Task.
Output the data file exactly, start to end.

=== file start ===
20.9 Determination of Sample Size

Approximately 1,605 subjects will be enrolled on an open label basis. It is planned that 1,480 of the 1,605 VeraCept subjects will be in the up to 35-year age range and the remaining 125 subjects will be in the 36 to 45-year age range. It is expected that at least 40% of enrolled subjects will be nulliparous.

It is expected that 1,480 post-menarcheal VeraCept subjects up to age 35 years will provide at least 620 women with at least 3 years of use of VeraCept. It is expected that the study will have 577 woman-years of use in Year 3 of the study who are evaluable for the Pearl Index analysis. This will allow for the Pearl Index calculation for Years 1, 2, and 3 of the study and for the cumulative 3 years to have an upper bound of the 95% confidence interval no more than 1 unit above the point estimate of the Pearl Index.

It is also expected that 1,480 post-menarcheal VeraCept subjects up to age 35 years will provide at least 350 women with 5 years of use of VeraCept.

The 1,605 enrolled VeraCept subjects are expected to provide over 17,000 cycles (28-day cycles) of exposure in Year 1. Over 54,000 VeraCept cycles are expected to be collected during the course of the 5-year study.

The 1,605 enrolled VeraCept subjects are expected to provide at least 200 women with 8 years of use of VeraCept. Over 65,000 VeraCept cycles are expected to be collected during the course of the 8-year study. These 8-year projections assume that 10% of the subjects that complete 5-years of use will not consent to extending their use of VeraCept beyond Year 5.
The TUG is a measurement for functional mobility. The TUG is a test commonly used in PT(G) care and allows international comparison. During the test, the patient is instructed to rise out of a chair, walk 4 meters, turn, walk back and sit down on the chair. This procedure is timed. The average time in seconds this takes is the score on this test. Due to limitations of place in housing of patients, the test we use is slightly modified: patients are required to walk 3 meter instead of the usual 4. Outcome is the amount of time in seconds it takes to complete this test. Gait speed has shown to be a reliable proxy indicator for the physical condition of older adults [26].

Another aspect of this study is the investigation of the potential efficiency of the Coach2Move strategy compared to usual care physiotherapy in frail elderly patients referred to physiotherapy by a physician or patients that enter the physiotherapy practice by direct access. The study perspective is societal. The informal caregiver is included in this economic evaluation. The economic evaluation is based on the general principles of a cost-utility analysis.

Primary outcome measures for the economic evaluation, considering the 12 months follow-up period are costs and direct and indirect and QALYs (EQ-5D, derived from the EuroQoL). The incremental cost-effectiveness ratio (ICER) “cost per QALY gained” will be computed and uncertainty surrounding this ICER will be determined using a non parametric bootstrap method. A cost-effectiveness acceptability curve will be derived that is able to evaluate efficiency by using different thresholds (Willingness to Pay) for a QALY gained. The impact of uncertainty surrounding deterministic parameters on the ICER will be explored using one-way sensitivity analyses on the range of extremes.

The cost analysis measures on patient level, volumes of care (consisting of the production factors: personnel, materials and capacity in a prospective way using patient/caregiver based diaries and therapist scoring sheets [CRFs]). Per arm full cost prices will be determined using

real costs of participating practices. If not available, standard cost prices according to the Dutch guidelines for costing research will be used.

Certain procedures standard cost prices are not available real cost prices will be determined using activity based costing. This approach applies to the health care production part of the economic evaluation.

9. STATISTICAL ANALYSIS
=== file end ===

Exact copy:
20.9 Determination of Sample Size

Approximately 1,605 subjects will be enrolled on an open label basis. It is planned that 1,480 of the 1,605 VeraCept subjects will be in the up to 35-year age range and the remaining 125 subjects will be in the 36 to 45-year age range. It is expected that at least 40% of enrolled subjects will be nulliparous.

It is expected that 1,480 post-menarcheal VeraCept subjects up to age 35 years will provide at least 620 women with at least 3 years of use of VeraCept. It is expected that the study will have 577 woman-years of use in Year 3 of the study who are evaluable for the Pearl Index analysis. This will allow for the Pearl Index calculation for Years 1, 2, and 3 of the study and for the cumulative 3 years to have an upper bound of the 95% confidence interval no more than 1 unit above the point estimate of the Pearl Index.

It is also expected that 1,480 post-menarcheal VeraCept subjects up to age 35 years will provide at least 350 women with 5 years of use of VeraCept.

The 1,605 enrolled VeraCept subjects are expected to provide over 17,000 cycles (28-day cycles) of exposure in Year 1. Over 54,000 VeraCept cycles are expected to be collected during the course of the 5-year study.

The 1,605 enrolled VeraCept subjects are expected to provide at least 200 women with 8 years of use of VeraCept. Over 65,000 VeraCept cycles are expected to be collected during the course of the 8-year study. These 8-year projections assume that 10% of the subjects that complete 5-years of use will not consent to extending their use of VeraCept beyond Year 5.
The TUG is a measurement for functional mobility. The TUG is a test commonly used in PT(G) care and allows international comparison. During the test, the patient is instructed to rise out of a chair, walk 4 meters, turn, walk back and sit down on the chair. This procedure is timed. The average time in seconds this takes is the score on this test. Due to limitations of place in housing of patients, the test we use is slightly modified: patients are required to walk 3 meter instead of the usual 4. Outcome is the amount of time in seconds it takes to complete this test. Gait speed has shown to be a reliable proxy indicator for the physical condition of older adults [26].

Another aspect of this study is the investigation of the potential efficiency of the Coach2Move strategy compared to usual care physiotherapy in frail elderly patients referred to physiotherapy by a physician or patients that enter the physiotherapy practice by direct access. The study perspective is societal. The informal caregiver is included in this economic evaluation. The economic evaluation is based on the general principles of a cost-utility analysis.

Primary outcome measures for the economic evaluation, considering the 12 months follow-up period are costs and direct and indirect and QALYs (EQ-5D, derived from the EuroQoL). The incremental cost-effectiveness ratio (ICER) “cost per QALY gained” will be computed and uncertainty surrounding this ICER will be determined using a non parametric bootstrap method. A cost-effectiveness acceptability curve will be derived that is able to evaluate efficiency by using different thresholds (Willingness to Pay) for a QALY gained. The impact of uncertainty surrounding deterministic parameters on the ICER will be explored using one-way sensitivity analyses on the range of extremes.

The cost analysis measures on patient level, volumes of care (consisting of the production factors: personnel, materials and capacity in a prospective way using patient/caregiver based diaries and therapist scoring sheets [CRFs]). Per arm full cost prices will be determined using

real costs of participating practices. If not available, standard cost prices according to the Dutch guidelines for costing research will be used.

Certain procedures standard cost prices are not available real cost prices will be determined using activity based costing. This approach applies to the health care production part of the economic evaluation.

9. STATISTICAL ANALYSIS